Have a question about the NFL? Ask Times NFL writer Sam Farmer, and he will answer as many as he can online and in the Sunday editions of the newspaper throughout the season. Email questions to: email@example.com
I’ve noticed Minnesota Vikings receiver Adam Thielen wears bright yellow gloves when most of his teammates are wearing white ones. Is that so the quarterback can see him better?
La Cañada Flintridge
Farmer: It stands to reason. After all, if he were on the tarmac directing planes into their gate, he’d wear something eye-catching for the pilots to see. But Thielen says he just likes the color combination, and it has nothing to do with visibility. But I wanted to get the perspective of someone who throws the ball, so I asked former NFL quarterback Trent Dilfer if noticeable gloves on a receiver would be helpful. The answer? Meh, not really.
“I think it’s fashion,” Dilfer said. “People have asked me, ‘What indicators do you pick up on receivers? What if they made the jerseys a certain way, or if the helmet was different for a receiver? Could you pick them up easier?’ Maybe I just wasn’t good enough. Maybe Tom Brady could. But you’re not really looking for anything specific on a receiver until the very last second.
“Like Steve Young says, the last connection between the ball and the brain is that fingertip, and that’s really when you’re making your decision on where the ball goes and what you’ve locked in on.”
Over the last few years, I’ve noticed an almost universal move by NCAA linemen to wear leg braces during their games, yet I don’t see that among most NFL linemen. Considering the horrendous damage done to their knees when their ligaments are ripped to shreds and the playing time they lose, not to mention the possible end of their careers, why don’t most of them wear braces?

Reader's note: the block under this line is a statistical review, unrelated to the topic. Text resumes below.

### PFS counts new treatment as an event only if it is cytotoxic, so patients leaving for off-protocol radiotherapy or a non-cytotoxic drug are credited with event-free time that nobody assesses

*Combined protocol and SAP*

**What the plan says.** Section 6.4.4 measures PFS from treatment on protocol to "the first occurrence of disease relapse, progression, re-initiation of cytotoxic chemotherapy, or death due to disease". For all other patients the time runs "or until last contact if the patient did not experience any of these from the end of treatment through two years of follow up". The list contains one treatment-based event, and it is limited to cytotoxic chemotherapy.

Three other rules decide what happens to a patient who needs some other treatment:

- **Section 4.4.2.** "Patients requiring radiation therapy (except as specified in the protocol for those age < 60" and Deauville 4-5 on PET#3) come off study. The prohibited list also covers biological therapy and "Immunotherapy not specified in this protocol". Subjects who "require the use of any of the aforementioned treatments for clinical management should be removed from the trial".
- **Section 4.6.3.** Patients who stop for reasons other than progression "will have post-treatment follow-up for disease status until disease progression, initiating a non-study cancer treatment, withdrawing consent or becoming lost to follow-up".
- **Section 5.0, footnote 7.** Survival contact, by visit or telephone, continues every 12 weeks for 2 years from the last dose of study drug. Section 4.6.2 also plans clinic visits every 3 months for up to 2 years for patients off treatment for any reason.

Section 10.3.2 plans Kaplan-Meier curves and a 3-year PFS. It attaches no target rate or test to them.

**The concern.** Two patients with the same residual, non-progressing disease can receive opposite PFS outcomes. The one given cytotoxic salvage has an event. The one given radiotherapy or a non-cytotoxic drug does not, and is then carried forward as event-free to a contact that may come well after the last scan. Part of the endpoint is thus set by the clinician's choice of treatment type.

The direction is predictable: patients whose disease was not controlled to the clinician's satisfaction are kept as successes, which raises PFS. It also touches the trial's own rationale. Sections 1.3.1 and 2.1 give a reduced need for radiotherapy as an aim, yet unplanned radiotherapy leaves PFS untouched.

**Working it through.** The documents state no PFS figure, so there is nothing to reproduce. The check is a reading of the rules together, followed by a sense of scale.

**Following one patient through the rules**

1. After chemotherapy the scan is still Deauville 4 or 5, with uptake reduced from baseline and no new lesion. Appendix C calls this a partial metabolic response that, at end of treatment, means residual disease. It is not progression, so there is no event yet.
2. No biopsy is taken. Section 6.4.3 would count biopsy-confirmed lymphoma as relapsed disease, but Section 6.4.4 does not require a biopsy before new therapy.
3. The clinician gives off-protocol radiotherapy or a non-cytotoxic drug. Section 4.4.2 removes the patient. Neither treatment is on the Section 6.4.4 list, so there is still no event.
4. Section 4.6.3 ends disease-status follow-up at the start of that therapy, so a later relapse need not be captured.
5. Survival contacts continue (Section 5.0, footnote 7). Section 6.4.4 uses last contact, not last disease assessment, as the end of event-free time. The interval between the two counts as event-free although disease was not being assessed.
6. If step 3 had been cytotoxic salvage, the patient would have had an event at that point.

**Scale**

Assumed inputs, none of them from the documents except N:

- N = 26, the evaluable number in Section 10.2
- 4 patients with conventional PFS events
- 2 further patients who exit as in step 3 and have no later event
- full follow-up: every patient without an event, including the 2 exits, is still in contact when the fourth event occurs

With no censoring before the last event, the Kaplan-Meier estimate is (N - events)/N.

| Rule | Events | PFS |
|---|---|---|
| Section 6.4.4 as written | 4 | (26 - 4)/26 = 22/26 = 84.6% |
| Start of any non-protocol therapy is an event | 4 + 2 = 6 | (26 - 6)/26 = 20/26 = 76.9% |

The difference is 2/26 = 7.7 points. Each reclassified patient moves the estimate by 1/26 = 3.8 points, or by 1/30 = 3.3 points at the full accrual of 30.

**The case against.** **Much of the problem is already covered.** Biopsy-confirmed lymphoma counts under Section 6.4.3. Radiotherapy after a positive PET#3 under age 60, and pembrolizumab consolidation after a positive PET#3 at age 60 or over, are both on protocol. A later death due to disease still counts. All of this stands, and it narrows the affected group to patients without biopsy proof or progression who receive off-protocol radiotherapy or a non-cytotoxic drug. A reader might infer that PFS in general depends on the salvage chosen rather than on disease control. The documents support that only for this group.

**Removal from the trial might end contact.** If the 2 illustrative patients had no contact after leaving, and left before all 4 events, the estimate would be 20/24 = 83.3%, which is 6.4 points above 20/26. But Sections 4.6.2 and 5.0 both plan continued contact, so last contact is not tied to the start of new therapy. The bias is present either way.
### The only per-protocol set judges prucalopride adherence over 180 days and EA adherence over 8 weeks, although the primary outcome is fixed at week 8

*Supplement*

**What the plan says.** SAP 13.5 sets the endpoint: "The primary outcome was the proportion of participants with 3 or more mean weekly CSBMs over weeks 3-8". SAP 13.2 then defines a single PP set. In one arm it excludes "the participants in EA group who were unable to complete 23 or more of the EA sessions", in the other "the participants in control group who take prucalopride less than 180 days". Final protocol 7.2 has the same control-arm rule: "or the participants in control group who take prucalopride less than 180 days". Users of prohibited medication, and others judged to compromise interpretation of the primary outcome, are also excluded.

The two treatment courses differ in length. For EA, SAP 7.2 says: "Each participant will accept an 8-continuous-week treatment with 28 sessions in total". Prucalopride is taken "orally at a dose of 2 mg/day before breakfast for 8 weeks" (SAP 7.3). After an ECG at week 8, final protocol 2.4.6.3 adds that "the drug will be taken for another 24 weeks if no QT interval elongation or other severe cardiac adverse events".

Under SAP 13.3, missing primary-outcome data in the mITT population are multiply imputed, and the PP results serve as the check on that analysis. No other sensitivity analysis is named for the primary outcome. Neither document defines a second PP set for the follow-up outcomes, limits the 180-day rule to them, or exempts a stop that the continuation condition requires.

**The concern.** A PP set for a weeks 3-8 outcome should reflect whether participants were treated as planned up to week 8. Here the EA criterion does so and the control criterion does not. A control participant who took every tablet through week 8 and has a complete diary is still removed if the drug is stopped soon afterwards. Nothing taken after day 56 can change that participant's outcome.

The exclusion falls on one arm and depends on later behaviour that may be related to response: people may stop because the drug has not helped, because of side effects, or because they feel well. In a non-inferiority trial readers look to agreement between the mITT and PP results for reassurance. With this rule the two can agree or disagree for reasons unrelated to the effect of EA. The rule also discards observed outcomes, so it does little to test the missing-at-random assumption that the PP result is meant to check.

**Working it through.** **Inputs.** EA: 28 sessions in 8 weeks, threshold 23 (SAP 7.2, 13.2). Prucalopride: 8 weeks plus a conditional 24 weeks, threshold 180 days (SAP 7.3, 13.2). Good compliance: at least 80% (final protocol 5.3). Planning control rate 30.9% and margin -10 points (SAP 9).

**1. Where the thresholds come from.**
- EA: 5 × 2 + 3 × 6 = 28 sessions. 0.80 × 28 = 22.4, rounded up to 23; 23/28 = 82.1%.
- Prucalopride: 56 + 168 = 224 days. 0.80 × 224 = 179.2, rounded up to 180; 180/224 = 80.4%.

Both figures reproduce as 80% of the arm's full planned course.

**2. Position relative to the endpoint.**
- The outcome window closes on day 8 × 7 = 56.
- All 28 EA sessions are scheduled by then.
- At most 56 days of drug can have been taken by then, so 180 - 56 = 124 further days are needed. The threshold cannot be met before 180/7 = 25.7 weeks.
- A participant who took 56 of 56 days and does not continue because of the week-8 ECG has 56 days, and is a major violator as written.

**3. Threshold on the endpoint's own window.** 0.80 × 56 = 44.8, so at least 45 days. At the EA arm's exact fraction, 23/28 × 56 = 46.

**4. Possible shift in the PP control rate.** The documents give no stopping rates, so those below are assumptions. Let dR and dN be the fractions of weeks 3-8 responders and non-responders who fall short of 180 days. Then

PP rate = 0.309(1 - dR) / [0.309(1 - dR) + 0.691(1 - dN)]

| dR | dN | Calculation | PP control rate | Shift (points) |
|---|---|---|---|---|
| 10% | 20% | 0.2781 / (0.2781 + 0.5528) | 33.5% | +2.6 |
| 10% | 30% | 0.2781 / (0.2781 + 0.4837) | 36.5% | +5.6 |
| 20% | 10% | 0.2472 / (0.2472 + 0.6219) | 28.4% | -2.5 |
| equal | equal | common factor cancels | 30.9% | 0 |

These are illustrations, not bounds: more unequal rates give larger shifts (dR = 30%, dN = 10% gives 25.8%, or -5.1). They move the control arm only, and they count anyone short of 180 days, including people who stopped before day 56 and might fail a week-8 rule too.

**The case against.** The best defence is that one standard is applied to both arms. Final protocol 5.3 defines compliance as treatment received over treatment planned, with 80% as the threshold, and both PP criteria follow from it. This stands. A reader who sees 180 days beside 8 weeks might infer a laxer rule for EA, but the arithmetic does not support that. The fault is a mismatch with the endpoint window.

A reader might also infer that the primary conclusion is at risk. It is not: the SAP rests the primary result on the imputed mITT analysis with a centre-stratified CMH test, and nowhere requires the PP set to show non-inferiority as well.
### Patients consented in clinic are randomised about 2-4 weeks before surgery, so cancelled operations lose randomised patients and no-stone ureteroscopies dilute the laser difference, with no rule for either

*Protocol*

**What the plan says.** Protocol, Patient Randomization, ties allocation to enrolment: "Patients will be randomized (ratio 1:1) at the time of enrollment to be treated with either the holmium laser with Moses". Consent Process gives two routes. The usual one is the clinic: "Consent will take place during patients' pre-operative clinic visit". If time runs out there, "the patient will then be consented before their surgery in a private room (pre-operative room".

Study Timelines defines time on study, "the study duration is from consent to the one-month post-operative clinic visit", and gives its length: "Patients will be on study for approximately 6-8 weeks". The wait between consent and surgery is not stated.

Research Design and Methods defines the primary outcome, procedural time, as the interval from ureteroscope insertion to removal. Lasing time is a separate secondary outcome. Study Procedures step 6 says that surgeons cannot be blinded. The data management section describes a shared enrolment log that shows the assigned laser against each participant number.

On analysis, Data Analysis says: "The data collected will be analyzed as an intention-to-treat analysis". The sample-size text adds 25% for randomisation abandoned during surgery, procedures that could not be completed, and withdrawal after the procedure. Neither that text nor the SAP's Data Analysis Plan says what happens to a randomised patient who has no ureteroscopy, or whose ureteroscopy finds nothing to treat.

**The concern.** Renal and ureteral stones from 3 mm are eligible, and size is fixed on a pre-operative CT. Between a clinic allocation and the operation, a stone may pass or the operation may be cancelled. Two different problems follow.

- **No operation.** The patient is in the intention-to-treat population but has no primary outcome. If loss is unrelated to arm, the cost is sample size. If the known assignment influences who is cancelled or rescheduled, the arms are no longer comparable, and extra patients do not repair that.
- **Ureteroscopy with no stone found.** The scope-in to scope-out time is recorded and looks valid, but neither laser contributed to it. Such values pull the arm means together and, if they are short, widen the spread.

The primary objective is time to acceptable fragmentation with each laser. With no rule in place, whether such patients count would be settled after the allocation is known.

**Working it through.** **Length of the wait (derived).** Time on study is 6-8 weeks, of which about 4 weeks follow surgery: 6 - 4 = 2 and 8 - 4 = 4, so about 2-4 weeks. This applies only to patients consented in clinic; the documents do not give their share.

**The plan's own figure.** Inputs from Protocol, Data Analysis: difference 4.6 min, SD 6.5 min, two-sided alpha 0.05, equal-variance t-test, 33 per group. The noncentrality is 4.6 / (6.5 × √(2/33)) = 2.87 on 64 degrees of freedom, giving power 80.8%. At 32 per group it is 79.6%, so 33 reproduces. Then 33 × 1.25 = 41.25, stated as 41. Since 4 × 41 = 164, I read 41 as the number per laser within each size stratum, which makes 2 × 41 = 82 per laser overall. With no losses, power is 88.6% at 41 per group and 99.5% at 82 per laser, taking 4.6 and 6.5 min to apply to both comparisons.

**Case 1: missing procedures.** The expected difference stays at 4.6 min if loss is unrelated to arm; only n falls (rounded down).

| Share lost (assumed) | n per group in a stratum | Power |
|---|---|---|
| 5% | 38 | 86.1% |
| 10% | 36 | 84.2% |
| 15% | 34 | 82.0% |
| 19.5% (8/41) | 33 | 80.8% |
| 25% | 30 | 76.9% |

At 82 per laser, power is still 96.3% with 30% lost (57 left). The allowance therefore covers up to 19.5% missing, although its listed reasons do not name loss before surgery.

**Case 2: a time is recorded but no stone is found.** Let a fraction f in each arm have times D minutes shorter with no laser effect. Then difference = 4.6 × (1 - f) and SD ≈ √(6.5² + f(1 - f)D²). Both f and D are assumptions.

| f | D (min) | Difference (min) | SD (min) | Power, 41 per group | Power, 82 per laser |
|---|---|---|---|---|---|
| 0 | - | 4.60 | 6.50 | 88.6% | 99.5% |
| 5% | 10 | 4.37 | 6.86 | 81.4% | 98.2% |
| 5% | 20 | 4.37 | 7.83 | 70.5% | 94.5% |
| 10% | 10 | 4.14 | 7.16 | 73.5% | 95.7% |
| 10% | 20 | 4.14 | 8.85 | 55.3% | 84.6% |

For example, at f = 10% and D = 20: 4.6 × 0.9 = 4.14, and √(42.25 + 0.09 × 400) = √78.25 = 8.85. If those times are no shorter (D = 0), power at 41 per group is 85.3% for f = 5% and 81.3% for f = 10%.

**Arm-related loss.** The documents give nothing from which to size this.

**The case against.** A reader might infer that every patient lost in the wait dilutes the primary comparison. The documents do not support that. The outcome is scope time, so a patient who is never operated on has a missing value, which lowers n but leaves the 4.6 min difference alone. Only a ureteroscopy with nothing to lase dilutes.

Farmer: Virtually every NCAA Division I program requires its linemen to wear braces during practice if not games, whether those players have had knee injuries or not. In the NFL, it’s up to the players to decide.
“The reason why guys don’t wear them in the NFL is because they’re uncomfortable and make you unathletic,” former NFL offensive lineman Geoff Schwartz said. “There are ones that can be made a little more slim-line, and my brother [Kansas City Chiefs right tackle Mitchell Schwartz] wears one on his left leg because guys will fall into his left leg. He’s done that his whole career. I never did, and I’ve never had a knee injury…
“They’re clunky, they’re huge. You only wear one if you have to, or if you’re worried about getting hurt. Guys will wear them as a precaution, but I was never going to be that guy.”